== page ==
There’s also a class element here, with the report noting significant differences in contraceptive use at last sexual intercourse with adolescents from low affluence families less likely to use a condom only or in combination with the pill.
And while teenage pregnancy rates continue to fall in Scotland - down to 28 per 1,000 in 2019, down from a high of 58 per 1,000 in 2007 - those living in the areas of highest deprivation had pregnancy rates more than four times higher than those in the least deprived areas.
Local authorities will administer the Health and Wellbeing census. They also have discretion over which of the questions are asked. They could, if they want, get schools to ask about everything apart from sex.
So far, around eight of Scotland’s 32 councils have said they won’t be putting the questionnaire to their pupils.
Another 12 are reviewing the contents.
Children will be asked the questions during class time and will answer on their tablets or computers using the “SmartSurvey online data collection platform”.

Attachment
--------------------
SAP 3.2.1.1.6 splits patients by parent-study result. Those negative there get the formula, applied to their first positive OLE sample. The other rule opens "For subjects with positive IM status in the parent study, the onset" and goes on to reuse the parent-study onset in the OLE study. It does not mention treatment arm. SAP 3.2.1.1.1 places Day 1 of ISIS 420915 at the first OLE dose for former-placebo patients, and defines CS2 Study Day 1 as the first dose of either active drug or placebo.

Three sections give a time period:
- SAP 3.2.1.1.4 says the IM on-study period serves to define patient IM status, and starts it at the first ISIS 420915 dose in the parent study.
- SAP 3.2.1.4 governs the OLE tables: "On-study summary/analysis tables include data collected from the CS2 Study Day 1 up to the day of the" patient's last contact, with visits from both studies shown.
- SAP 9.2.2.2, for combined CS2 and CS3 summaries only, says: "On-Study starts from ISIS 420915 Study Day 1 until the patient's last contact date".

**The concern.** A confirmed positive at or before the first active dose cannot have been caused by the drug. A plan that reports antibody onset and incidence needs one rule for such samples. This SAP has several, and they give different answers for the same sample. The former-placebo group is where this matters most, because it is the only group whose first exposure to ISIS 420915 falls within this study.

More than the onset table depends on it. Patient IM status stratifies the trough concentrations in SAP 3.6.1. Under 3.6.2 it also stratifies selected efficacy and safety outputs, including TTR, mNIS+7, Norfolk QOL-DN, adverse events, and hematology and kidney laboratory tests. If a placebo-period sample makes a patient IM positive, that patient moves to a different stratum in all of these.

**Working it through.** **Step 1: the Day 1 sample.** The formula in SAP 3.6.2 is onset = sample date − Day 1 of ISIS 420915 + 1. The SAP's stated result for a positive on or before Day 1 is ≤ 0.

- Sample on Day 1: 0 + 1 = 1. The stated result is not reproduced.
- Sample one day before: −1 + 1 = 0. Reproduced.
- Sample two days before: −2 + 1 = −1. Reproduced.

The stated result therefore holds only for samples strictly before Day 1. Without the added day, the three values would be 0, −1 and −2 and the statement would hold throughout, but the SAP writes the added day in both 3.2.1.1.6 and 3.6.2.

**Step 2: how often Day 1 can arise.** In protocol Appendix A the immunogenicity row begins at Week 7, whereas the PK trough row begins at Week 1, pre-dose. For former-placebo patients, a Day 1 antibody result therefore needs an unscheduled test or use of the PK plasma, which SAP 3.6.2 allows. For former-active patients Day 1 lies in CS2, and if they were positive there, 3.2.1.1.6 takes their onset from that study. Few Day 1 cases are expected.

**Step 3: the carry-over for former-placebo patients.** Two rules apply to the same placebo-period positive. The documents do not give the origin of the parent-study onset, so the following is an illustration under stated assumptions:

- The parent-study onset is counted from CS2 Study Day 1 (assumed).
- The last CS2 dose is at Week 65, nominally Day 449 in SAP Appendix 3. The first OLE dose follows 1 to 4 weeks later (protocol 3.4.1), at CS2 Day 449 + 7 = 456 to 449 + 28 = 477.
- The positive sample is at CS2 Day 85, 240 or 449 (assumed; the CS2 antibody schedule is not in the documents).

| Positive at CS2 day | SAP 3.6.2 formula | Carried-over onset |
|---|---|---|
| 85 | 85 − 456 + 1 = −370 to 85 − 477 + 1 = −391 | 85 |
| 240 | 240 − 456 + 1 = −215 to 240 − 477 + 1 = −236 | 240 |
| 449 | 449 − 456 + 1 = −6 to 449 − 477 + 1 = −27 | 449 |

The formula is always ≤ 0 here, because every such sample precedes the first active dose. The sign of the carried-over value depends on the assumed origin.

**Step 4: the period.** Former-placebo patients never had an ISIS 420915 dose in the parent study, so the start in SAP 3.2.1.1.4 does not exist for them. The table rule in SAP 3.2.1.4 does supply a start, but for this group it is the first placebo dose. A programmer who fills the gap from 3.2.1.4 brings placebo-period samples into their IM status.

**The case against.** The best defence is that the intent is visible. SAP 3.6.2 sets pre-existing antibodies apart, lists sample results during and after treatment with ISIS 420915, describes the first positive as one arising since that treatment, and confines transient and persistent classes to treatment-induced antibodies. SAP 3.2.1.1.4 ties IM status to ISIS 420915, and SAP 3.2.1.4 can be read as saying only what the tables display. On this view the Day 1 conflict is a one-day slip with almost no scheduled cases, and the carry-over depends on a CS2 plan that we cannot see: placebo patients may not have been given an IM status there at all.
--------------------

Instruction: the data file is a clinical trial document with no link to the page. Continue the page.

They can, if they want, not answer. Their parents or carers can also withdraw them from the census - though it’s not entirely clear how much information parents will get on the census before pupils are asked to take it.
There are, however, other issues here, particularly over exactly how anonymous the survey will be.
What about children who require additional support with reading? Would a teacher or classroom assistant be expected to read the questions out?
What consideration has been given to the possibility that such questions may be traumatising for a child who has experienced abuse?
Last week Scotland’s Children and Young People’s Commissioner called for the roll out of the survey to be “paused” over those privacy concerns.
Though teens answering don’t have to enter their name when filling out the survey, they do need to add their candidate number.